RPC NDR Format Strings

NDR Engine: 32-bit Interpreter

This document describes the format string descriptors, sometimes referred to as MOPs, for the 32-bit NDR engine. This section describes changes associated with the evolution from the –Oi interpreter to the –Oif interpreter layer, as well as additions related to pipes and asynchronous support.

This document describes current Microsoft Interface Definition Language (MIDL) technology from the engine perspective, and the current NDR engine.


The NDR engine is the marshaling engine of the Remote Procedure Call (RPC) and DCOM components. It handles all stub-related issues of a remote call. As a process, NDR marshaling is driven by the C code from MIDL-generated stubs, a MIDL JIT-type generator, or by stubs generated by other tools or written manually. In turn, the NDR engine drives the underlying run time (DCOM or RPC) that communicates with specific transports.

The original goal of the design had been to provide a tool for effective marshaling for arbitrary data, based on information provided by the MIDL compiler. The format strings described in this document—and indeed all information generated by the compiler for NDR engine consumption—have always been considered an internal interface between the compiler and the engine. Similarly, interfaces available to the engine to handle run-time issues are also mostly internal (some exceptions exist on the RPC run-time side, and some DCOM interfaces used by the engine are external).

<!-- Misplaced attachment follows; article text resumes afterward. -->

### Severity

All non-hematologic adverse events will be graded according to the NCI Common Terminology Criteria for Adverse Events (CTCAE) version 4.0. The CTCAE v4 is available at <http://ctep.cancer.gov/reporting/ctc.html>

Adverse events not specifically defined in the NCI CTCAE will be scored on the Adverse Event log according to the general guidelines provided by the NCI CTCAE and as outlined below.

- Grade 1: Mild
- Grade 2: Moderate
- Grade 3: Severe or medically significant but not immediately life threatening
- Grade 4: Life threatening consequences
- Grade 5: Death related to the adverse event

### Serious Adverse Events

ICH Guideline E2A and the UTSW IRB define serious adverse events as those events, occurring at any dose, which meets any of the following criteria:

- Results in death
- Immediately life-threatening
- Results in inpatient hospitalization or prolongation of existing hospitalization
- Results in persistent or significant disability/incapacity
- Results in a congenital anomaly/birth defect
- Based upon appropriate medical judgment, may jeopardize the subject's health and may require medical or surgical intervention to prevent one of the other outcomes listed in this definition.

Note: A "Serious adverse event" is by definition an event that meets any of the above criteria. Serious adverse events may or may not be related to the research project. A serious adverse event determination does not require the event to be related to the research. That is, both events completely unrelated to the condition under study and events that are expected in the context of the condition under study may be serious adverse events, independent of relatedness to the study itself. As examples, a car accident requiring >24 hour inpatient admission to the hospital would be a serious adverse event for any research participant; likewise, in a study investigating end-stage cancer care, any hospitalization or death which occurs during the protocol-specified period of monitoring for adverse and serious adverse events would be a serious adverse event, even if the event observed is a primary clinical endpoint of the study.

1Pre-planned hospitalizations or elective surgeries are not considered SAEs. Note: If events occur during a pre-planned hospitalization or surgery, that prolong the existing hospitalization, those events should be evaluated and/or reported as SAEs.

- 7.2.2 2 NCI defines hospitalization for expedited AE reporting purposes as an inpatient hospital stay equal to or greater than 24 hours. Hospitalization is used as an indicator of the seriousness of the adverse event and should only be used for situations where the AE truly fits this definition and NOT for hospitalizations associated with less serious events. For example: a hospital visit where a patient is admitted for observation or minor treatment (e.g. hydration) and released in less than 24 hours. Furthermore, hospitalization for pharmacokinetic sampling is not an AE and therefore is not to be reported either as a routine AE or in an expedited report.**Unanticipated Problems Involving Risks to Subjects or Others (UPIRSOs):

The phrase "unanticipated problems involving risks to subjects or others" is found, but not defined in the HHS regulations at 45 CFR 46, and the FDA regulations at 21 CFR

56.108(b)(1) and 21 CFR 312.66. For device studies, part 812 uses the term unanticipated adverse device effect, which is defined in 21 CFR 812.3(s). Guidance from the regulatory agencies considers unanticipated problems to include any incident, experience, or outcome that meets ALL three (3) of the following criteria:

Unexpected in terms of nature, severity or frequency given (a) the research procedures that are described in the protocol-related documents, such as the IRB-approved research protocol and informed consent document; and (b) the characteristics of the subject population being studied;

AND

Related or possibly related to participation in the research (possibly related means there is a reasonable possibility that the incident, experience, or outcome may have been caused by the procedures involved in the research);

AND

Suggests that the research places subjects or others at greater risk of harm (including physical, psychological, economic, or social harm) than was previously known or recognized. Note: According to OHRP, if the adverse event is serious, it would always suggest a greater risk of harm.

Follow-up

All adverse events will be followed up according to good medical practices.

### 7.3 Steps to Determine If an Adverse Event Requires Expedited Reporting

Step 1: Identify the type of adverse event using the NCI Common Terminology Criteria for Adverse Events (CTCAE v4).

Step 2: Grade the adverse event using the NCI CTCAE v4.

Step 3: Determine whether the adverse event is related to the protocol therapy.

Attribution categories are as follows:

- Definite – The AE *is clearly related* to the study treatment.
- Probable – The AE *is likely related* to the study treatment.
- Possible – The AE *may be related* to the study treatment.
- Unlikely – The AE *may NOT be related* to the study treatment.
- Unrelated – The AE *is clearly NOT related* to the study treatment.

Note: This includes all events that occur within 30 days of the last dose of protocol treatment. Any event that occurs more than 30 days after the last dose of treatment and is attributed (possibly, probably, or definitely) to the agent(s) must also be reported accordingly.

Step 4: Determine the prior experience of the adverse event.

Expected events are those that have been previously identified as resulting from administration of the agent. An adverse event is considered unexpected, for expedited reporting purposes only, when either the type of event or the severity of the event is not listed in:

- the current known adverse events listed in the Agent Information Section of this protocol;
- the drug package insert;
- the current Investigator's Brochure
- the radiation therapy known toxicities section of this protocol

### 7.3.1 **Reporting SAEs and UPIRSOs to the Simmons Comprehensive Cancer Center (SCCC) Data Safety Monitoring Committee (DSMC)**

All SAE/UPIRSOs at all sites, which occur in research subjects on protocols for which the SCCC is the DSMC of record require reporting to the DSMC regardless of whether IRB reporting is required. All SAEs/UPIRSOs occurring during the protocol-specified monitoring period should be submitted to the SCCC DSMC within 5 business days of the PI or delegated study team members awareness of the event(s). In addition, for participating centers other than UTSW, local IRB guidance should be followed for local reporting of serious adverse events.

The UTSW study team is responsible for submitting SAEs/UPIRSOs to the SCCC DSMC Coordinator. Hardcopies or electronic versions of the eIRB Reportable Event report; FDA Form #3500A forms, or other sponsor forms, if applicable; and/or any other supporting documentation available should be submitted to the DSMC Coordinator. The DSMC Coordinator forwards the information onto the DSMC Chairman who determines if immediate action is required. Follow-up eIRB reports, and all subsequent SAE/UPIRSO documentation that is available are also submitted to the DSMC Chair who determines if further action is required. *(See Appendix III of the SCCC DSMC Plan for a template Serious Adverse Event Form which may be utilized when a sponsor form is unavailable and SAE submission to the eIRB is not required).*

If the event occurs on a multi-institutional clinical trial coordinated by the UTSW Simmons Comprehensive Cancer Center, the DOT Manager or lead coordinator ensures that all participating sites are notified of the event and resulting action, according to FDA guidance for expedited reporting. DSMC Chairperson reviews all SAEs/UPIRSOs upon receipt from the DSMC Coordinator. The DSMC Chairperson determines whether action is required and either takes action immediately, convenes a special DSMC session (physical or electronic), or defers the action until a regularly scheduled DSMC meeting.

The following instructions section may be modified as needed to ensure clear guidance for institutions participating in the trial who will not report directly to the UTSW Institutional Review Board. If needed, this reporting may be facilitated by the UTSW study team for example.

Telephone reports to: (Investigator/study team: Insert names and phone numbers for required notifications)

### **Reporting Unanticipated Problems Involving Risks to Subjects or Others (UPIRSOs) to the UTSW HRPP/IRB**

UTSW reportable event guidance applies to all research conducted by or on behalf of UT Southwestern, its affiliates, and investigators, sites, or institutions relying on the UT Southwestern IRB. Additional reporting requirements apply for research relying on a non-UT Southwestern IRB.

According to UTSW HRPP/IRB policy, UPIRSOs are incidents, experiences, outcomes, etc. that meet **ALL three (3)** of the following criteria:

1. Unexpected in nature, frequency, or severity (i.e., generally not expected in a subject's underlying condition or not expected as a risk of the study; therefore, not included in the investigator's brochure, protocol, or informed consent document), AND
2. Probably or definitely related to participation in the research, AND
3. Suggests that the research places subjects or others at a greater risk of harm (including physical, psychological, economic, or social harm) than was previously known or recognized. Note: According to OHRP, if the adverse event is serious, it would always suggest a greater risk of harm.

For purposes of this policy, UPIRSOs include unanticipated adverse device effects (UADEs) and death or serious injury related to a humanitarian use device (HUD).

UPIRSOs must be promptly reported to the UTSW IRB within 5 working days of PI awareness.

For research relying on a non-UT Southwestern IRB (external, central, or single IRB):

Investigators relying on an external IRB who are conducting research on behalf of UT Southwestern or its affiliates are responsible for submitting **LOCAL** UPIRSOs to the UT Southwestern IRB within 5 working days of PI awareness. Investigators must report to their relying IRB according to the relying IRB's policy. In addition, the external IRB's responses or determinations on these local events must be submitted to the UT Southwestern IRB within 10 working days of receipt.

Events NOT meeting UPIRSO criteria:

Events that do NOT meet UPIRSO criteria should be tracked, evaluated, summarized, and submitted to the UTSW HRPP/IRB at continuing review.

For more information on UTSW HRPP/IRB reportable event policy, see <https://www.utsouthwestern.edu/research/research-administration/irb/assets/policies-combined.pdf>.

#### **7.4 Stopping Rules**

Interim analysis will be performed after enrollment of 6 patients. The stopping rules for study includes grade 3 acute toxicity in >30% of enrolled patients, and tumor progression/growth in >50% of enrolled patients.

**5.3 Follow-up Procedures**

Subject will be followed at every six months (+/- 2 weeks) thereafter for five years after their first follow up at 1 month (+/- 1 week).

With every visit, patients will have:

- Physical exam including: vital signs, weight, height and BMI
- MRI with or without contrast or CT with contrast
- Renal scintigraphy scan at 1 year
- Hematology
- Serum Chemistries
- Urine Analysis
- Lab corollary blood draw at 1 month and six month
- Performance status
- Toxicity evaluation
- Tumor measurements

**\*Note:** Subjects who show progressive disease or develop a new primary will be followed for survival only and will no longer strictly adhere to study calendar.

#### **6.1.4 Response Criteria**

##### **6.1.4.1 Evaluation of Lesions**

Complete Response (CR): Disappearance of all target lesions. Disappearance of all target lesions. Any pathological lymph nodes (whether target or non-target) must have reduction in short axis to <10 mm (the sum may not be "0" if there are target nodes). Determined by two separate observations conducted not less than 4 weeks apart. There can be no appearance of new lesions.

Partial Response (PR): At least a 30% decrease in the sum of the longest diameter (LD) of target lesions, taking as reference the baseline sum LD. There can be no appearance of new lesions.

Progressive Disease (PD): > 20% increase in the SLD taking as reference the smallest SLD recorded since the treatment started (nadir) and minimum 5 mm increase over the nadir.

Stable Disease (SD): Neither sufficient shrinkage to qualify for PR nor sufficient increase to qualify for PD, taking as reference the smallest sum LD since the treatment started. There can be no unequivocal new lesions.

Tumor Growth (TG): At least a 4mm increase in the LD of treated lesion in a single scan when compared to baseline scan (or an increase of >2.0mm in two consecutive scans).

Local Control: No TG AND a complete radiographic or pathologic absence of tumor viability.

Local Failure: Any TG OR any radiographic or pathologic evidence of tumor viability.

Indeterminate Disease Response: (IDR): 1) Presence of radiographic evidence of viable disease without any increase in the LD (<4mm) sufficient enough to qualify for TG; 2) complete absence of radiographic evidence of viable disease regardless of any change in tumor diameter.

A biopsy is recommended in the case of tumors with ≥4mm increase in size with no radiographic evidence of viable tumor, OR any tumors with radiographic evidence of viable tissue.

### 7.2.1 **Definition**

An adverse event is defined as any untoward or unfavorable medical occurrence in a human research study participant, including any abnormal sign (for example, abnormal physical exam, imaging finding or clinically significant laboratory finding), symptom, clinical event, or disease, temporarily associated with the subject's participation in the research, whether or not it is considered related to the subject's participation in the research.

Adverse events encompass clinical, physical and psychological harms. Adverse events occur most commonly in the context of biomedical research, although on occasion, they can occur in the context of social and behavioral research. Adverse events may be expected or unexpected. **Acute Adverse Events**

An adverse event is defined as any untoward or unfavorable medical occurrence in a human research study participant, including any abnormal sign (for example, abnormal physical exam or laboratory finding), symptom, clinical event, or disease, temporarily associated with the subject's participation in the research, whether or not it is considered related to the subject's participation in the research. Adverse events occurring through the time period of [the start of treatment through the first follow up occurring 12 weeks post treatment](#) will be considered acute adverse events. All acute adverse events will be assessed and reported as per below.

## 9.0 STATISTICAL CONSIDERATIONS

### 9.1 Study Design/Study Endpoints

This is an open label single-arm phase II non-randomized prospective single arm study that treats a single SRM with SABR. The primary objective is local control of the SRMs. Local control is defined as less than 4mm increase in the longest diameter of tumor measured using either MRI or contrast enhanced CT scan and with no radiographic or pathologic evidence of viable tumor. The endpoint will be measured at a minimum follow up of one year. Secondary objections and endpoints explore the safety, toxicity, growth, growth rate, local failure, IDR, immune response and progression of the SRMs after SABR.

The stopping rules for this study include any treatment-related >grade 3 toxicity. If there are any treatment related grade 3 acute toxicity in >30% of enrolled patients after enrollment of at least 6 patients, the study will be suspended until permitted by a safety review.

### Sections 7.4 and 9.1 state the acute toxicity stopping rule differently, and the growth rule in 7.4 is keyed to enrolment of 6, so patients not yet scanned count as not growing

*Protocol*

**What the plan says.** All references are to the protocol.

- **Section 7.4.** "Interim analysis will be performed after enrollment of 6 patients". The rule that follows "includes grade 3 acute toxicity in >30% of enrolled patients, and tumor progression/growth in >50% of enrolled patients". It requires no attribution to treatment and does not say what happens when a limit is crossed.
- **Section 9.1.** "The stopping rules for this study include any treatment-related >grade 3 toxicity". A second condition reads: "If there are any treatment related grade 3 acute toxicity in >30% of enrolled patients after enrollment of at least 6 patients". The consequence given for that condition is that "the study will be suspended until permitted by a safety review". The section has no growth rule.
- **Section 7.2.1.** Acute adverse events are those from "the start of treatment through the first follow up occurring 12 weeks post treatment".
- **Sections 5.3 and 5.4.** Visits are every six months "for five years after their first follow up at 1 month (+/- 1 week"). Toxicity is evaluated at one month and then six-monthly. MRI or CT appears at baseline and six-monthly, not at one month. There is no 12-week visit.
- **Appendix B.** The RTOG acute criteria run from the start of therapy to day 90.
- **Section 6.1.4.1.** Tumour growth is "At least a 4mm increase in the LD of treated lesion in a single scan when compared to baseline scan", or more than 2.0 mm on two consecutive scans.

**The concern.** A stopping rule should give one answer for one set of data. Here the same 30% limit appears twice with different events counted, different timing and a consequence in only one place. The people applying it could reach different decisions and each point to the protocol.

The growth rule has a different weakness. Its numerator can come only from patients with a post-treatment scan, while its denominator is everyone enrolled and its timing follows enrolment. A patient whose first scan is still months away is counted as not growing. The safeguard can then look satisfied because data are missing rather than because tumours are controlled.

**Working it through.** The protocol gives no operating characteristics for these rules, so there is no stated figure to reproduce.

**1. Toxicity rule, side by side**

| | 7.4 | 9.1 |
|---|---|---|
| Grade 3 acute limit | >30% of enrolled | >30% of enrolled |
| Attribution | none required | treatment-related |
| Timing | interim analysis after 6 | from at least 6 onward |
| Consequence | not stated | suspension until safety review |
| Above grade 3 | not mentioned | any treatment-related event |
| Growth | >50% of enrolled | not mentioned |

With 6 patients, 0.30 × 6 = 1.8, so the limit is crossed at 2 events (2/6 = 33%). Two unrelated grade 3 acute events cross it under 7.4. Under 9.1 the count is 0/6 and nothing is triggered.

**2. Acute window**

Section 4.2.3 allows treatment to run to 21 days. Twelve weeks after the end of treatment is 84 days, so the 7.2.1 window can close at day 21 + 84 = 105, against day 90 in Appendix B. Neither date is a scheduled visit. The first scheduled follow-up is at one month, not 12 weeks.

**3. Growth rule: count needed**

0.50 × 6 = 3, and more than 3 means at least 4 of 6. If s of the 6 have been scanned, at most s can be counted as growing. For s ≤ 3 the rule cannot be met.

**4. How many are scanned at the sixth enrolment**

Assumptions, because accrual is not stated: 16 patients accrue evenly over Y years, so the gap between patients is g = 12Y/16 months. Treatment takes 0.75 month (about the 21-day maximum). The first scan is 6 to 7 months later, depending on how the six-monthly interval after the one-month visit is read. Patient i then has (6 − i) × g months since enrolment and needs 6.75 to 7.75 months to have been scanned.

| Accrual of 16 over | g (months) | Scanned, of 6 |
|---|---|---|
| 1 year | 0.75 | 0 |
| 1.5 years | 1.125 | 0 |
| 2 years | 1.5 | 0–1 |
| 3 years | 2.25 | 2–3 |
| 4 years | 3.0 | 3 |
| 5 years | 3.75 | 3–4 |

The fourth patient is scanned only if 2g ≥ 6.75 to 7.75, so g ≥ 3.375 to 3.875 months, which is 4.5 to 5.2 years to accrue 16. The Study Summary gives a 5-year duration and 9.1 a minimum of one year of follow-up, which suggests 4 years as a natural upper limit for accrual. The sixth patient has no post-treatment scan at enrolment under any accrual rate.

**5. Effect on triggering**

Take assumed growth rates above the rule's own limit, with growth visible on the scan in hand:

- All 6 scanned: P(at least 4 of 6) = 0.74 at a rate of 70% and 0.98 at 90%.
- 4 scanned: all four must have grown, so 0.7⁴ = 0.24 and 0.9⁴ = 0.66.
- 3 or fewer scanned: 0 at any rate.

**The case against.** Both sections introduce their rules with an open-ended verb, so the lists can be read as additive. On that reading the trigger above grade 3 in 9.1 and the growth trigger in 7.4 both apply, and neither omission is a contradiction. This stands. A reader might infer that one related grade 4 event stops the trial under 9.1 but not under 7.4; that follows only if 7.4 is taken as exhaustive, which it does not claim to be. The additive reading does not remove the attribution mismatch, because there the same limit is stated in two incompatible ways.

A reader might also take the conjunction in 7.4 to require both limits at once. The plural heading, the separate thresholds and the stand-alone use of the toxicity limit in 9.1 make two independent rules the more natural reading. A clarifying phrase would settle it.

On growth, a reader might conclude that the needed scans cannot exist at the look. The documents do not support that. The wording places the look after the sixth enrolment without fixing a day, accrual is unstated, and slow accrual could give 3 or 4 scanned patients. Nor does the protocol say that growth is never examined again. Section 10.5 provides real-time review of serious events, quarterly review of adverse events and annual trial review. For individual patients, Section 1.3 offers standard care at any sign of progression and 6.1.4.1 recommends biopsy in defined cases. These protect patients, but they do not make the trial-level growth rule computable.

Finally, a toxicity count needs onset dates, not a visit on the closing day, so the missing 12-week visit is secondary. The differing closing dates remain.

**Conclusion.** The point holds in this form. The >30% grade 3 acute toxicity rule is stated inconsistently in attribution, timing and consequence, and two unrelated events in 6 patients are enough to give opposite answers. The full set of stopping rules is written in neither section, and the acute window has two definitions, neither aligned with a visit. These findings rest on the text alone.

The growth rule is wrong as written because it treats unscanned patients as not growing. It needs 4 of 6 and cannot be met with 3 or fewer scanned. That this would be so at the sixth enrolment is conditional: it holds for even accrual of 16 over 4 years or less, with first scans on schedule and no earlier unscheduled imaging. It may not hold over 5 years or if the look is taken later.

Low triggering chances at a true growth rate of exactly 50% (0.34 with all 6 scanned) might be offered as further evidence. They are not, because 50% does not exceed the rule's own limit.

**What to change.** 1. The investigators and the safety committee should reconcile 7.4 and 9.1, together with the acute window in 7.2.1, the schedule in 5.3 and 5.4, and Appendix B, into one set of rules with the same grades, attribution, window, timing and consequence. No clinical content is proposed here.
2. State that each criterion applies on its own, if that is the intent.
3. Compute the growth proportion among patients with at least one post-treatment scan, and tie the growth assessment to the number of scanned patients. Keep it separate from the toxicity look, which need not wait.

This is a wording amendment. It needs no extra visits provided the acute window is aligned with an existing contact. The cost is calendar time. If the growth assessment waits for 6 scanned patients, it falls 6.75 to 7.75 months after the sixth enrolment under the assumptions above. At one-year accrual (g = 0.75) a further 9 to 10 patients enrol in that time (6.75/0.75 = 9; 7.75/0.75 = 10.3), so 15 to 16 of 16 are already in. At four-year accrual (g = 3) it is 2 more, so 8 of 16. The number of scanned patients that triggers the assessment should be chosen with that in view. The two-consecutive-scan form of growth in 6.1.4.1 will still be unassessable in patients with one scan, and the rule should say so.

Two typical approaches to marshaling have always been inline and data-driven (interpreted) technology. MIDL supports both through its –Os and –Oi* switches in its C-generated stubs. In addition, MIDL can generate the TLB libraries used by the oleautomation package. Accordingly, one perspective of the engine's internals is that it consists of two parts.

The first is a set of routines that handle sizing, marshaling, and so on, corresponding to typical data type objects like a structure or an array. These routines are fine-tuned for performance; for example, they typically attempt to block-copy data wherever possible. This part is often referred to as the core NDR engine.

The second part consists of an interpreter and its related pieces. The interpreter uses routines from the core NDR engine, as if from an internal library, in order to execute a remote call with all its arguments marshaled and unmarshaled, as appropriate.

The core NDR engine is used in a similar manner whether used from inline stubs or from the interpreter. All core engine routines depend on the state passed in by a stub message structure. The structure is set up appropriately by the inline stub or by the interpreter. Over the years the core engine had been used in a different context; currently the interpreter is actually a set of several distinct interpreter loops. These are related to the old and new (–Oi versus –Oif) interpreters, as well as to loops related to data serialization (pickling), RPC async support and DCOM async support (RPC and DCOM have different asynchronous programming models).

Beyond the addition of new features, an important aspect of the NDR engine evolution is a general shift in the approach to interpreters. NDR version1.1 began as part of a new MIDL 2.0 approach to marshaling, with the inline stubs being preferred for performance considerations. With the most recent version of NDR, –Oif has become the most widely used mode of the compiler, almost to the exclusion of inline stubs.

RPC NDR Engine format string descriptors are described in more detail in the following topics: